Proud Parent of That Kid
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“Oh, you homeschool?” the woman in the park asked. “Homeschooled kids are such good kids. You must be such a proud parent…”
And I know what she was thinking, because I’ve heard it before. Homeschooled kids are so polite and so smart and so motivated to change the world.
Maybe some of them are. At times.
See, here’s the thing.
I clearly remember the time one of my always-been-homeschooled-and-should-be-smart-polite-and-motivated-to-change-the-world was sitting next to me in church one Sunday. I was listening to the sermon, trying to pick out the useful nuggets to apply in my daily life and in the process happened to look over to my (then) eleven-year-old.
Oh, good Lord. Please.
My always-been-homeschooled-and-should-be-polite-and-motivated-to-change-the-world child had pulled his arms inside his t-shirt so just his hands stuck out the arm hole. He was clawing at the air and all I could think is Good God, I’ve brought a baby T-Rex to church with me.
Proud parent moment, right there.
Maybe we could talk about the same child, who a couple years later told the eye doctor that his main aspiration in life was to work a job that had a night shift, so, you know, he didn’t have to get up in the morning.
Proud, son. I’m so proud.
Polite? Smart? Motivated to change the world? (Proud parent…cringing…)
My kids can make their own meal when they wake up at 3 am but still haven’t learned how to clean up the mess.
My oldest can shoot a turkey and bring home meat to feed the family, but he still struggles with getting his multiplication facts down.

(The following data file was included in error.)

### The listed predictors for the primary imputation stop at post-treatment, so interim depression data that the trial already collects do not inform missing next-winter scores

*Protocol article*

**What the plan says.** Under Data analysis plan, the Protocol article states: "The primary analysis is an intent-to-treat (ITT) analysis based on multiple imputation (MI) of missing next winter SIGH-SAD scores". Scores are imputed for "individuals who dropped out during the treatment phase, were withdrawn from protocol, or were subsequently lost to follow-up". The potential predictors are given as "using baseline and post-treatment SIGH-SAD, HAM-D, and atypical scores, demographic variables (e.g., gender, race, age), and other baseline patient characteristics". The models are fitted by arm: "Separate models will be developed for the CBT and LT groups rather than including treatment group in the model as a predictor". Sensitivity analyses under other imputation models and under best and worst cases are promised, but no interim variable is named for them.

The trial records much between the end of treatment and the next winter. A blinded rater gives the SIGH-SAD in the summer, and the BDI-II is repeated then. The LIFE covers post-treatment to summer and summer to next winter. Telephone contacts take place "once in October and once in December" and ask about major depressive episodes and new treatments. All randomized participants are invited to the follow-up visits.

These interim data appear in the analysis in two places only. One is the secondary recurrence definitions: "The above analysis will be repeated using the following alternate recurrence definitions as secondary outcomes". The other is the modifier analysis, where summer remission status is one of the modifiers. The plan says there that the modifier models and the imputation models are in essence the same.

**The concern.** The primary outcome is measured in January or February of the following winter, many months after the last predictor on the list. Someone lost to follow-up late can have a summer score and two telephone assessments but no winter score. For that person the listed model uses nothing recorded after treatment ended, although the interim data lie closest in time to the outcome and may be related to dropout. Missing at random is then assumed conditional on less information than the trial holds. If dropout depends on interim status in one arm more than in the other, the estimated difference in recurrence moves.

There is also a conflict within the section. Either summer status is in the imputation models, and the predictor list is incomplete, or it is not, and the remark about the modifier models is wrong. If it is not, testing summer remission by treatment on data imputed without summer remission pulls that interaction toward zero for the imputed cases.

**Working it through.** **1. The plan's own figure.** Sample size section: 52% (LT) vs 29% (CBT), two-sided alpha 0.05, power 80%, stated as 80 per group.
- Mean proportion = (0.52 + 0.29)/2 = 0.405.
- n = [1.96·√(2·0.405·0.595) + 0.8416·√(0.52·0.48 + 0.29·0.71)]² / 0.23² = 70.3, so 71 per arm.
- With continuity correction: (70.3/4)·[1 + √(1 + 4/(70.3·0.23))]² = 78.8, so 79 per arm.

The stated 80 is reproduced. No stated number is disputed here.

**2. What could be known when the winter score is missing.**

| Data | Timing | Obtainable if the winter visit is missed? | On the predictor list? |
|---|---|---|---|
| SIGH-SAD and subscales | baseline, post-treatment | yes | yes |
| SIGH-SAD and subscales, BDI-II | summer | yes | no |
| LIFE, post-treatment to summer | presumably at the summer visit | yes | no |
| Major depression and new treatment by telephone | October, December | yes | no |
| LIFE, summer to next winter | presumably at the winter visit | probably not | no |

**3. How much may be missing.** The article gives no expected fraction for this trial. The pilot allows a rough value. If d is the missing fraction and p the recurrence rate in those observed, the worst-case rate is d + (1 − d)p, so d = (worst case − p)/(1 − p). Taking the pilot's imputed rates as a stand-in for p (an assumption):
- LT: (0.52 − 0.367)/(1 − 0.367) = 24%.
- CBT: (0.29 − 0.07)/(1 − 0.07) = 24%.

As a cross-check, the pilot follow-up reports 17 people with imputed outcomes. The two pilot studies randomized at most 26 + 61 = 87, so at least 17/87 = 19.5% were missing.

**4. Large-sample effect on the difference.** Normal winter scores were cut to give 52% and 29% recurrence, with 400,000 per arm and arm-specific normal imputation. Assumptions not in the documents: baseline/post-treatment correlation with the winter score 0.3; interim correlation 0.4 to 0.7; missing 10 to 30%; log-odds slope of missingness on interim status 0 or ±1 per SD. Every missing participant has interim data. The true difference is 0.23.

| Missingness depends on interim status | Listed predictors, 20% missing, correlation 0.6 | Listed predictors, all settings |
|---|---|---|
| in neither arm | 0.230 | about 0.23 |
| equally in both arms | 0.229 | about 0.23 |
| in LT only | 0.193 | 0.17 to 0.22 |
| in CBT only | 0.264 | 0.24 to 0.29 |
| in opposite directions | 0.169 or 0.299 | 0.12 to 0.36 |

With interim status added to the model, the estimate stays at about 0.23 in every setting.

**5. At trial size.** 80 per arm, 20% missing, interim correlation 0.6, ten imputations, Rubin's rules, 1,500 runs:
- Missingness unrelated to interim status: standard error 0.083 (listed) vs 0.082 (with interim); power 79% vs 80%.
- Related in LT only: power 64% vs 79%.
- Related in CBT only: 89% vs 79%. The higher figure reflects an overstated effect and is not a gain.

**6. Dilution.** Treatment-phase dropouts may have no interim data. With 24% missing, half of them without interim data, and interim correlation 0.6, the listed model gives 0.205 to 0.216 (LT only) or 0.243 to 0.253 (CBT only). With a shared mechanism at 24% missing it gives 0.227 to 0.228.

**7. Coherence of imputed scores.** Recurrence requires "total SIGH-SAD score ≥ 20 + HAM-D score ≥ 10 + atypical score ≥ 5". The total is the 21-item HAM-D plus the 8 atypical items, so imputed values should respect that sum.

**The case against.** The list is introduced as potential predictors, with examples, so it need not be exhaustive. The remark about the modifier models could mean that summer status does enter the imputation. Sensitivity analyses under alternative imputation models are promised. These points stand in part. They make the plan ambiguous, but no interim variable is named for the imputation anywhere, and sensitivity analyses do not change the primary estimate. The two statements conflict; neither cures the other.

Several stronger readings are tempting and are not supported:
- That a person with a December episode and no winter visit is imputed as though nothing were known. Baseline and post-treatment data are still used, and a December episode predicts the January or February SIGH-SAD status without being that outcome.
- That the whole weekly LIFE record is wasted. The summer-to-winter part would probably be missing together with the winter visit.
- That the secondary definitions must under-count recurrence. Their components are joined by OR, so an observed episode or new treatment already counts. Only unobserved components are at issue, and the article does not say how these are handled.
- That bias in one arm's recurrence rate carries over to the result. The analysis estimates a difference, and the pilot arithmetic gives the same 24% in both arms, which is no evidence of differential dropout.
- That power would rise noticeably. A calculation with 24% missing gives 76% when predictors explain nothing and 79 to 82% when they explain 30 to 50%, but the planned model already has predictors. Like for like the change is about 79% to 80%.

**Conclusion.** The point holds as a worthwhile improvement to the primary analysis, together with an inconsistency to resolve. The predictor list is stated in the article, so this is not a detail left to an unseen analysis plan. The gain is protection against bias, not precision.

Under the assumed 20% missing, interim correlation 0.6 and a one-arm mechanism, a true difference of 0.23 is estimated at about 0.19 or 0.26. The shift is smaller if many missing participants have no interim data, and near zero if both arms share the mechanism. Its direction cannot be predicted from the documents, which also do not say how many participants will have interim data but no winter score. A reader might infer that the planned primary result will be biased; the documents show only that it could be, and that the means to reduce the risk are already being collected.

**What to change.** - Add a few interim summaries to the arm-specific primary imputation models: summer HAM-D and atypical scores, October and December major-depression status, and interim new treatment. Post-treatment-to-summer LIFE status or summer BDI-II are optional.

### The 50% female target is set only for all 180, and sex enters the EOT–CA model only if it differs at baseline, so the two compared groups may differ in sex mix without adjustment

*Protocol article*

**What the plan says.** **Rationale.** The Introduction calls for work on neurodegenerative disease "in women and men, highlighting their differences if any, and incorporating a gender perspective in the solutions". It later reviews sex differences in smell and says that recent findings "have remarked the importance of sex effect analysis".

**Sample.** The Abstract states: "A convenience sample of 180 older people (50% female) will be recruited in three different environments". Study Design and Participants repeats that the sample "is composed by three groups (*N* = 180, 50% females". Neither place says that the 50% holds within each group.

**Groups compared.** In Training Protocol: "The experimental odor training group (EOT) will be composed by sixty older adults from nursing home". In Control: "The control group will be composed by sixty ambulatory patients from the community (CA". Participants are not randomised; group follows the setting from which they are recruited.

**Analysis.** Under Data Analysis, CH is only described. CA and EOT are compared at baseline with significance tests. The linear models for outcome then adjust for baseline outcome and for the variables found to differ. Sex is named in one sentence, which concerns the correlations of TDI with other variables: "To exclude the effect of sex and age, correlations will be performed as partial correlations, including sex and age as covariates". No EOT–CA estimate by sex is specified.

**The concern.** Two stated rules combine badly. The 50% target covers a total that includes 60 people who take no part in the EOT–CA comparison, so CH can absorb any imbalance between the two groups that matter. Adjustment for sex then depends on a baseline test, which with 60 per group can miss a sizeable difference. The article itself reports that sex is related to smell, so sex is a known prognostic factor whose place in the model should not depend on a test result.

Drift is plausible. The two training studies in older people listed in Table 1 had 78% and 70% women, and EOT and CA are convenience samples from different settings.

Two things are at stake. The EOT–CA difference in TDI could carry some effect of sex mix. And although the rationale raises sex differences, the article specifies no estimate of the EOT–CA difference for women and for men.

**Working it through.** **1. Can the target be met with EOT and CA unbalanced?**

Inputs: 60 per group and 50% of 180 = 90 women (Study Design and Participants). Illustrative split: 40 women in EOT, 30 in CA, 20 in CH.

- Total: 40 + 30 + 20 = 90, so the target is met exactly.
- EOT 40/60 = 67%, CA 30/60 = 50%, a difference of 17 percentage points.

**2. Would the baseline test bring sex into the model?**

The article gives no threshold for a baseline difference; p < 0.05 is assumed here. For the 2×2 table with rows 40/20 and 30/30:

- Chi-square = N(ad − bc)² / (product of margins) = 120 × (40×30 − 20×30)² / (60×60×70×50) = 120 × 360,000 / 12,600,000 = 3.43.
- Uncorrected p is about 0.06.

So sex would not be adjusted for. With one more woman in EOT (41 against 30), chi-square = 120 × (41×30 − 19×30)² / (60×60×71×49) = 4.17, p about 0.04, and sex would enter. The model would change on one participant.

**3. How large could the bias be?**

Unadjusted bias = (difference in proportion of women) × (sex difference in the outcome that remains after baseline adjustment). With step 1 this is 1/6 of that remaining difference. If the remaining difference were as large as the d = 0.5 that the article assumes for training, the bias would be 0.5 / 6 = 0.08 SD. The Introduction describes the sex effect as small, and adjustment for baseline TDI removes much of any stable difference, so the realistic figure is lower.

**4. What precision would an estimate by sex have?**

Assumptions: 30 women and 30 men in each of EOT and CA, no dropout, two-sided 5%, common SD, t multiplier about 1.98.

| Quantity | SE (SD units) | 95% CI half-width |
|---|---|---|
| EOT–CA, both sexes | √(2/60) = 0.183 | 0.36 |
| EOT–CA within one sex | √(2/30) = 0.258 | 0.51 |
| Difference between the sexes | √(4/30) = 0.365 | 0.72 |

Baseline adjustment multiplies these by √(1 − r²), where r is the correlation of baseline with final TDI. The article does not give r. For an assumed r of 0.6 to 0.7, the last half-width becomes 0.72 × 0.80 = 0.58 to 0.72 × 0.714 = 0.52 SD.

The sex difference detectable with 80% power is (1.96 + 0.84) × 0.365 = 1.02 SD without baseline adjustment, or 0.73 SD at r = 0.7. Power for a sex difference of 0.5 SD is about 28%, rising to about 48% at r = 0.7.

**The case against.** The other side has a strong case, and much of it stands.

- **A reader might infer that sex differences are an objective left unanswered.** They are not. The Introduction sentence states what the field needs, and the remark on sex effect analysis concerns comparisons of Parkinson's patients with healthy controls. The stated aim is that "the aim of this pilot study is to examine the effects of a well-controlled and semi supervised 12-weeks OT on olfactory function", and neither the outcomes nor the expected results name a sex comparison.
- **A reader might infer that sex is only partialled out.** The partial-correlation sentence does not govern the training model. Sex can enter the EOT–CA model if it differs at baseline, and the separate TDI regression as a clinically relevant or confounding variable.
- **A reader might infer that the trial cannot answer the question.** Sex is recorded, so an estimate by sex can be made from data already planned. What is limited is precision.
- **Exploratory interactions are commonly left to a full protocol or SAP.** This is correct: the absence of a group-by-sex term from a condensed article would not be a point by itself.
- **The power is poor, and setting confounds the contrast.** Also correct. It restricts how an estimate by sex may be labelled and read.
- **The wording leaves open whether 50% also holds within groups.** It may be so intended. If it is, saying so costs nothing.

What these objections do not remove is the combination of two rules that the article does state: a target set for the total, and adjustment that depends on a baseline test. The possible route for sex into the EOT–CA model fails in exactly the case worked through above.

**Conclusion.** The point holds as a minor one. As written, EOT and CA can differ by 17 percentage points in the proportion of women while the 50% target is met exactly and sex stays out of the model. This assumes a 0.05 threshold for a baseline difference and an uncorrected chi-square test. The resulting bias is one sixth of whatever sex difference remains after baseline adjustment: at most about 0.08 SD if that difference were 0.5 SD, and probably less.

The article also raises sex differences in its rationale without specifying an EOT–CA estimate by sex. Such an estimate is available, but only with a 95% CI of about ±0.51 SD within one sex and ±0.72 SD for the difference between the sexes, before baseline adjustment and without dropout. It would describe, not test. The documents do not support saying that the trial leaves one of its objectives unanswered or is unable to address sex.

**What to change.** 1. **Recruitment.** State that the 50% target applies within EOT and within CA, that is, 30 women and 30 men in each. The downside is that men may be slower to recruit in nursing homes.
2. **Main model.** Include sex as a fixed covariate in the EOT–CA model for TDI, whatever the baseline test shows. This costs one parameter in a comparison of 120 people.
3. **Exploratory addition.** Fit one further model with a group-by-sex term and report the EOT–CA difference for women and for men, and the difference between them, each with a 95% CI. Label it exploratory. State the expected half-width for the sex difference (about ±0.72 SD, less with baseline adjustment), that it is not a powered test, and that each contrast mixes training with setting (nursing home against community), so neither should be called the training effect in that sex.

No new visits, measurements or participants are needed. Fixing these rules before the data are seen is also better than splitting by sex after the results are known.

My youngest can pick up any stringed instrument and figure out how to play it, but ask him to find a pair of socks in his dresser and he collapses into a puddle.
Real life homeschoolers. No kidding. (Super proud parent here…)
There are no bumper stickers celebrating kids who twerk their way down a State Park trail.
There are no teary eyed award ceremonies for children who make a man diaper out of a t-shirt because they are too lazy to grab clean underwear from their laundry pile.
And I have yet to hear of a child being honored for his complete failure to use his we-are-not-at-home-filter in the checkout line at Target.
Or maybe those are things that only my kids do.
(But probably not.)
As parents, why are we afraid of normal? Why do we shy away from good enough? Why can’t our kids effectively complete the job without zooming past expectations?
Not all kids will graduate when they are 12 or start a stand alone business when they are 14 or patent an invention that changes the face of humanity before they’re old enough to vote…and that’s okay.
Here is a great idea.
Maybe next time you’re at a get together and people start bragging on their kids, you can toss it up a bit. You know those conversations:
Mom #1 says her kid speaks ten languages.
Mom #2 says her son has received straight As since preschool.
Mom #3 says her daughter is going to Africa on her 27th mission trip.
…and then they look at you to add your child’s amazing accomplishment to the conversation.
Try looking right at them as you politely sip on your cocktail and say “My son makes me laugh” or “my daughter keeps life interesting.”
Because really, that’s an accomplishment, too. Be a proud parent!
As parents, we can sometimes fall victim to a bit of parental narcissism, and we want our kids to perform amazingly for the simple reason that it makes us look good. Pride can be a bad thing, especially when it makes you do embarrassing things or fail to realize that your kids are awesome just because of little awesome things they do.
Not every kid is going to win the Nobel Peace Prize or cure a disease.
And that’s perfectly okay.
My kids are smart, but they are also kids. Even more, they are human (just like me) and make a whole bunch of embarrassing mistakes (just like me). They have many moments where they really don’t care (just like me) and aren’t interested in impressing whoever is watching and keeping score. (Which, really—we could all learn from.)
And you know what? That’s okay. Because I choose to be a proud parent of that kid.